Do Any Orchids Grow Near The Sea?

Orchids are found in a wide range of habitats.  One such habitat is the littoral zone or more simply the seaside.  The following information is taken from the NOSSA’s CD/DVD South Australia’s Native Orchids 2011.

The Littoral Zone

Many orchid species have a linear distribution following the coastline. Here on the leeward side of sandhills the air is usually moist and mild, few frosts occur so close to the sea and sea-fogs in winter will cause water to drip into the sand which easily soaks up both the moisture and the extra nutrients provided by sea-spray. Some of the best known coastal orchids include the gnats Cyrtostylis robusta, pink fairies Caladenia latifolia, coast onion-orchids, Microtis arenaria and coastal helmet orchids Corysanthes expansa as well as C. despectans. All of these are colony forming species, mostly because the windblown sand would soon cover ‘single plant’ species which start to appear after the second line of dunes.

Coastal species can be a few kilometres from the sea but there are several that grow either at the high tide mark, within sight or sound of the sea or in coastal dunes. Apart from the ones already mentioned above, the following are some others that can potentially be found within sight and sound of the sea.

  • Acianthus pusillus (Mosquito Orchid)
  • Arachnorchis cardiochila (Thick Lipped Spider Orchid)
  • Arachnorchis fragrantissima (Scented Spider Orchid)
  • Arachnorchis fuliginosa (Coastal Spider Orchid)
  • Arachnorchis sp Brown Bayonets (Port Lincoln Spider Orchid)
  • Bunochilus flavovirens (Coastal Banded Greenhood)
  • Bunochilus littoralis (Lake Saint Clair Banded Greenhood)
  • Caladenia sp Selfing Coastal Dunes (Little Dune Fingers)
  • Corunastylis nigricans (Port Lincoln Midge Orchid)
  • Diuris orientis (Wallflower Orchid or Bulldogs)

    Diuris orientis

    Diuris orientis (Wallflower Orchid)

  • Diplodium erythroconchum (Red shell Orchid)
  • Glossodia major (Waxlip or Purple Cockatoo Orchid)
  • Leptoceras menziesii (Hare Orchid, Rabbit Ears)

    Leptoceras menziesii (Rabbit Ears Orchid)

    Leptoceras menziesii (Rabbit Ears Orchid) after a fire

  • Prasophyllum elatum (Tall Leek Orchid)
  • Prasophyllum litorale (Vivid Leek Orchid)
  • Prasophyllum sp Late Coastal Dunes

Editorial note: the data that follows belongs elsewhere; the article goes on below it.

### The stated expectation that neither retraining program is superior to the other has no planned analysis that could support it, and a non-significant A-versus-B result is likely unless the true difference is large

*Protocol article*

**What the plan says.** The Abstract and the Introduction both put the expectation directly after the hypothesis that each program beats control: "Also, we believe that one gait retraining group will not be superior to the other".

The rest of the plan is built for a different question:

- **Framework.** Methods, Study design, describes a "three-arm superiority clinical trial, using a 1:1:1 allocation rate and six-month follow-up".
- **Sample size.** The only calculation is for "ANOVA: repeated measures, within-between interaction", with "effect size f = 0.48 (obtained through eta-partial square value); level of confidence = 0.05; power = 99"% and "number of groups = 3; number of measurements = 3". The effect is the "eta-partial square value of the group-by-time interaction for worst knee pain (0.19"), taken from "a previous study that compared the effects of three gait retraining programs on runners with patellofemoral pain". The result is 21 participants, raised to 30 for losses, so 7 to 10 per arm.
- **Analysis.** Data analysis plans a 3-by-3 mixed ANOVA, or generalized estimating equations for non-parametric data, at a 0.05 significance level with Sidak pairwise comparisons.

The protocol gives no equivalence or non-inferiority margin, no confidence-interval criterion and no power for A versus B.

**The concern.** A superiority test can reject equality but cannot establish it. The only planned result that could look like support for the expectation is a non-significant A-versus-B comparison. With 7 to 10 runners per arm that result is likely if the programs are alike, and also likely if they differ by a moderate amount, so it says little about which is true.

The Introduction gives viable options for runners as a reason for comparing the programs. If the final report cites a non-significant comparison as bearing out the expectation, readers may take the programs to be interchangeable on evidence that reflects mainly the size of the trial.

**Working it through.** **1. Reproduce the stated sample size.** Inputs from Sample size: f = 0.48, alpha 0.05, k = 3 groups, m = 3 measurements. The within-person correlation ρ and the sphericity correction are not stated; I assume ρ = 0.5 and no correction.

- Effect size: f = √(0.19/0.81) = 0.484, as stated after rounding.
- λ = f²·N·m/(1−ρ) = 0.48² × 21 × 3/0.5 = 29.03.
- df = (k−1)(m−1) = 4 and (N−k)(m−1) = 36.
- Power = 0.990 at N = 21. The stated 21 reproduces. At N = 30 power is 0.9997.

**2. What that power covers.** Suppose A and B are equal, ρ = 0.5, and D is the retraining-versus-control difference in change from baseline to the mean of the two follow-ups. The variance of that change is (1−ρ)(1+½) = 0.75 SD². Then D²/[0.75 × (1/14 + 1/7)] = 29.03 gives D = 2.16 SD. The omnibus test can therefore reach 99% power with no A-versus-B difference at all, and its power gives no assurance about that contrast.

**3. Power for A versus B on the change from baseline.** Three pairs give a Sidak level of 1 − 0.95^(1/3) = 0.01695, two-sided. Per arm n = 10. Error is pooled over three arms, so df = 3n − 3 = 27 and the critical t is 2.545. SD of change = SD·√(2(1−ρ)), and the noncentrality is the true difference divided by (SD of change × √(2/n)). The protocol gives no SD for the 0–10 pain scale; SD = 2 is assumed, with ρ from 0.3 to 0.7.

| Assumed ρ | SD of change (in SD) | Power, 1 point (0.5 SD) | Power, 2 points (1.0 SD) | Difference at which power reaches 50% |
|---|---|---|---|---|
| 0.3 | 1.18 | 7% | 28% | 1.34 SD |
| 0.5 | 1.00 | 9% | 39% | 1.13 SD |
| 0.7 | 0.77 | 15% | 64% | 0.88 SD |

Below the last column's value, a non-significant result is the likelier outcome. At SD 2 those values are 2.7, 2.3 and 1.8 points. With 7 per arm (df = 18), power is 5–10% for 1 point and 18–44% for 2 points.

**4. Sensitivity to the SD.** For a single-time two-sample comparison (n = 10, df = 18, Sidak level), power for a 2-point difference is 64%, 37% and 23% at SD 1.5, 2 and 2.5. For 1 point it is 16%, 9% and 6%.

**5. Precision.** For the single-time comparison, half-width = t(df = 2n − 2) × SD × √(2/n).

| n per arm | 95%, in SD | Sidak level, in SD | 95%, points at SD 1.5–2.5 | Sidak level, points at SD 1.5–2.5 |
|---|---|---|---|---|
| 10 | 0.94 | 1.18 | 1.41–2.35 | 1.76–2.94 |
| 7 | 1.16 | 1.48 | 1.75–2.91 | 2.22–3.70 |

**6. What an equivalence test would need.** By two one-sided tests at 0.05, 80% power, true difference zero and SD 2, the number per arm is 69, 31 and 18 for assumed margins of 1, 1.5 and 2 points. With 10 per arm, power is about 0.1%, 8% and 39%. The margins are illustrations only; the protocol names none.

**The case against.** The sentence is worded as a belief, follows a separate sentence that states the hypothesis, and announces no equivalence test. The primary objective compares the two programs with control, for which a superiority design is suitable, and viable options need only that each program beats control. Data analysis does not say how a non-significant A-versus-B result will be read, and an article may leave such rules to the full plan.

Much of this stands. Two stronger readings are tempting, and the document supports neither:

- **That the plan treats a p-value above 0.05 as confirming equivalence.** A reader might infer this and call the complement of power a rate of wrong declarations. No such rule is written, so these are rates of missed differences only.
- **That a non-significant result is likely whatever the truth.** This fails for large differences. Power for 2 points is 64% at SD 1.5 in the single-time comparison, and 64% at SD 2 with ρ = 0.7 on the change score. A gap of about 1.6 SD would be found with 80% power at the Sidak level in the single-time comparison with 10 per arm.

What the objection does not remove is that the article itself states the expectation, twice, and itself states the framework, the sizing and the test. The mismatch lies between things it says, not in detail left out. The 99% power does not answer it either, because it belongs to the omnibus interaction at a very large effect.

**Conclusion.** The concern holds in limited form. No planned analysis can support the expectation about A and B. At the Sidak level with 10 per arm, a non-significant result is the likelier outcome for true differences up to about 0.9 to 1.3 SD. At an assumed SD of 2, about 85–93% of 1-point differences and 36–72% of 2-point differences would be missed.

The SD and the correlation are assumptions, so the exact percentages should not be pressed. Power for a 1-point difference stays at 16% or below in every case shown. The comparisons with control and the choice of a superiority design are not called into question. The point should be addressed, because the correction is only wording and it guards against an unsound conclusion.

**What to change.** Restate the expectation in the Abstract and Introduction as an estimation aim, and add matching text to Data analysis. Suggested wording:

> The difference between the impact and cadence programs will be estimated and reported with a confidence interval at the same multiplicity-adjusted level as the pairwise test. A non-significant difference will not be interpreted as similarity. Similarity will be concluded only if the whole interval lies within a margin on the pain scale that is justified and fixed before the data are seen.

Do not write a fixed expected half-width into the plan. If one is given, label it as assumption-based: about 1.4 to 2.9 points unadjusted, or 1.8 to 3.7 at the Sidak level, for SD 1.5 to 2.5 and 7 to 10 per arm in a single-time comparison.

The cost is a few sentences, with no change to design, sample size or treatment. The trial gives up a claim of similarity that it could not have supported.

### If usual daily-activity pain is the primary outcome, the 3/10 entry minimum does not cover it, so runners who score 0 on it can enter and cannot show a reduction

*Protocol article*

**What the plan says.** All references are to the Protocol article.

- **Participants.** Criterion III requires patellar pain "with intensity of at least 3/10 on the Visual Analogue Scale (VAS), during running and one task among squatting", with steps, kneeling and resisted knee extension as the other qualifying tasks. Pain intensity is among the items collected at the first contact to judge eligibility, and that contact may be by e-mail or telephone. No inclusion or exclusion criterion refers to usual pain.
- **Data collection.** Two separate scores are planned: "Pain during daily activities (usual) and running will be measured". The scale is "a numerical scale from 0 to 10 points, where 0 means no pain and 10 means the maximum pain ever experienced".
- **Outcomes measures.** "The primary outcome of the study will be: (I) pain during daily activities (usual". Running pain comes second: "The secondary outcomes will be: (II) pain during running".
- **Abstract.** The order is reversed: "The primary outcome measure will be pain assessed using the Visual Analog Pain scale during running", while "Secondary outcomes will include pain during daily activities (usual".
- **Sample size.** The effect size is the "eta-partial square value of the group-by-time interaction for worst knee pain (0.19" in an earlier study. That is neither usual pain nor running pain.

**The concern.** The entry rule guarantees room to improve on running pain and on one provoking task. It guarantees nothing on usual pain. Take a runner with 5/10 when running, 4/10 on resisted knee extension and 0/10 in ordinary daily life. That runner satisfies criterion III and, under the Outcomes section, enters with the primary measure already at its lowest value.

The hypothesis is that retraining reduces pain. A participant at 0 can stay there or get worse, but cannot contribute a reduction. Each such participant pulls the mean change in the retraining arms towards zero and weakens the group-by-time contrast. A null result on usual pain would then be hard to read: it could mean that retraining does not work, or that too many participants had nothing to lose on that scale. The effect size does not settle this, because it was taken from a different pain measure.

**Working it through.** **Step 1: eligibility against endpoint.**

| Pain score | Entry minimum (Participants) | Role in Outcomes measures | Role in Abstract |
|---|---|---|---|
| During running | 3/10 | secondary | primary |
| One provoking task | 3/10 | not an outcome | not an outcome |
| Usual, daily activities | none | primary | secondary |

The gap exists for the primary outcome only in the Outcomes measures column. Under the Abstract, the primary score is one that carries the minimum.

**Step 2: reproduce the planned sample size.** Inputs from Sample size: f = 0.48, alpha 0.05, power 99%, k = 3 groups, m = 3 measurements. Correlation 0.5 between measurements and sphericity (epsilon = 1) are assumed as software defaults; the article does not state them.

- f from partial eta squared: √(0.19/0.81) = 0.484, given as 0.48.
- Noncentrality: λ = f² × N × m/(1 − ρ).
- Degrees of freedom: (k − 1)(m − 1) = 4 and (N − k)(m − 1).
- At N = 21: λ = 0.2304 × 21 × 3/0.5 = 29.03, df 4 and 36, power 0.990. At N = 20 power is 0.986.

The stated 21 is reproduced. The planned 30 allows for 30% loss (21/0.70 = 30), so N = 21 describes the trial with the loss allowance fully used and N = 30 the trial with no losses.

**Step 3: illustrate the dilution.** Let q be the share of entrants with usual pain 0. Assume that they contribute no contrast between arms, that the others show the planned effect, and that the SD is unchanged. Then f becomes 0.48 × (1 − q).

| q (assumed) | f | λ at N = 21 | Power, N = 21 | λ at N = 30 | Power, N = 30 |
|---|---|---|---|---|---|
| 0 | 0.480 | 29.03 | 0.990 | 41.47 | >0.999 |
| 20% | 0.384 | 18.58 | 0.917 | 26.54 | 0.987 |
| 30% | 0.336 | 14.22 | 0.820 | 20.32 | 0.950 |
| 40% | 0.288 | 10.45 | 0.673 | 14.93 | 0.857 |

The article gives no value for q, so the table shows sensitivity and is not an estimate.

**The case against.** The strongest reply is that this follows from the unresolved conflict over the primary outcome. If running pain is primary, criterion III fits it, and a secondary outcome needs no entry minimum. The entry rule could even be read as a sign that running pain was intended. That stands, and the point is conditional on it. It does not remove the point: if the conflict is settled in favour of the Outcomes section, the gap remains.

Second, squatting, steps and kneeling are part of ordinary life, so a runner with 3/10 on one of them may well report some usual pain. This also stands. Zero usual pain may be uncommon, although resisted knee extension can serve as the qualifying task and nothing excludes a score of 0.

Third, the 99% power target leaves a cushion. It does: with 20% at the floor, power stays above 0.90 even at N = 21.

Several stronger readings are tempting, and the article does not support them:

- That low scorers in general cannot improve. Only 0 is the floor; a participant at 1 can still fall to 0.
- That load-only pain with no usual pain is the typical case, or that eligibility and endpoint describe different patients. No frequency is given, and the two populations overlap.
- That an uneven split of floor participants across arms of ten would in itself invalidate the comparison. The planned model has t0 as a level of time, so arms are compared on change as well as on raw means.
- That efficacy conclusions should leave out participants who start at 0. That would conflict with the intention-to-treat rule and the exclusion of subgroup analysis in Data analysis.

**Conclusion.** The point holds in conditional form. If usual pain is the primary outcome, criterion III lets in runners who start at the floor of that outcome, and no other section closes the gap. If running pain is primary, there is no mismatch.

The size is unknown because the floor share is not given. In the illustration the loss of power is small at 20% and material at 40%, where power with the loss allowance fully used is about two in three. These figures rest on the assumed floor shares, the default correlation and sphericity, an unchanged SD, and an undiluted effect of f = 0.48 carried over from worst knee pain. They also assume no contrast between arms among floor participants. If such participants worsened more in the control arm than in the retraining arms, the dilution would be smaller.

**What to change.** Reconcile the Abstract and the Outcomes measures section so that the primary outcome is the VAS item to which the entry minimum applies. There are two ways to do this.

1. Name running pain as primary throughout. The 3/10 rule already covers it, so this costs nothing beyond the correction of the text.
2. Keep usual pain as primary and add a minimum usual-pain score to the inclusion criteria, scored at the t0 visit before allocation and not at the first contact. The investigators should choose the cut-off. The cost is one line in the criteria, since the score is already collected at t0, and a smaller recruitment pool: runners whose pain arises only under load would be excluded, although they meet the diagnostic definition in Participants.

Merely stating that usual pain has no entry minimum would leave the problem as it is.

• Pterostylis cucullata (Leafy Greenhood)
  • Pterostylis curta (Blunt Greenhood)Pterostylis curta Labellum and column 92RL
  • Thelymitra antennifera (Rabbit Ears; Lemon Sun Orchid)07 JB T antennifera sm

Unfortunately, where there has been settlement, it is now unusual to find these species so close to the sea.

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2015 August Winning Photograph

08 RP Arachnorchis cardiochila smOf the five entries this month, three were spider orchids and the winner was from this group. It was Rob Pauley’s Arachnorchis cardiochila (syn Caladenia cardiochila), Heart Lip Spider Orchid which can be found across South Australia and into western Victoria. At one time a specimen was found on Flinders Island, Tasmania but as it was collected in 1947 it is considered extinct in that region.

This lovely flower is quite variable in colour and form.

The heart shape labellum is a distinctive feature of this spider orchid, so it is not surprising that this is reflected in the name. Cardio means heart and chila lip.

What probably is surprising is that the traditional heart shape symbol has come full circle. It had a botanical origin. According to cardiologist Professor Armin Dietz the symbol was originally a stylized vine/ivy leaf as evidenced from paintings on goblets from the 3rd millennium. In the Middle Ages, doctors and anatomists used the shape to represent the heart. As at that time Latin and Greek were both the international languages of scholars, including doctors, the word associated with the symbol was the Greek word kardia (ie cardio) meaning heart. Consequently, by the time Ralph Tate names this species in 1887, the shape has become intrinsically linked with the heart and so it must have appeared to him as an obvious descriptive name.

There are several field guides which give a detailed description of the species including South Australia’s Native Orchids DVD-ROM which is available for sale from NOSSA.

 

References:

http://www.heartsymbol.com/english/index.html accessed 28th August 2015

The texts published on this website are taken from his book “Ewige Herzen – Kleine Kulturgeschichte der Herzbestattungen” (“Eternal Hearts – a short cultural history of heart burials”), published 1998 in MMV Medien und Medizin Verlag, Munich. (English translation by Pauline Liesenfeld.)

http://data.rbg.vic.gov.au/vicflora/flora/taxon/bca2495d-3325-4c1b-b2c3-782566fb6bce accessed 28th August 2015

http://dpipwe.tas.gov.au/Documents/Caladenia-cardiochila-listing-statement.pdf acessed 28th August 2015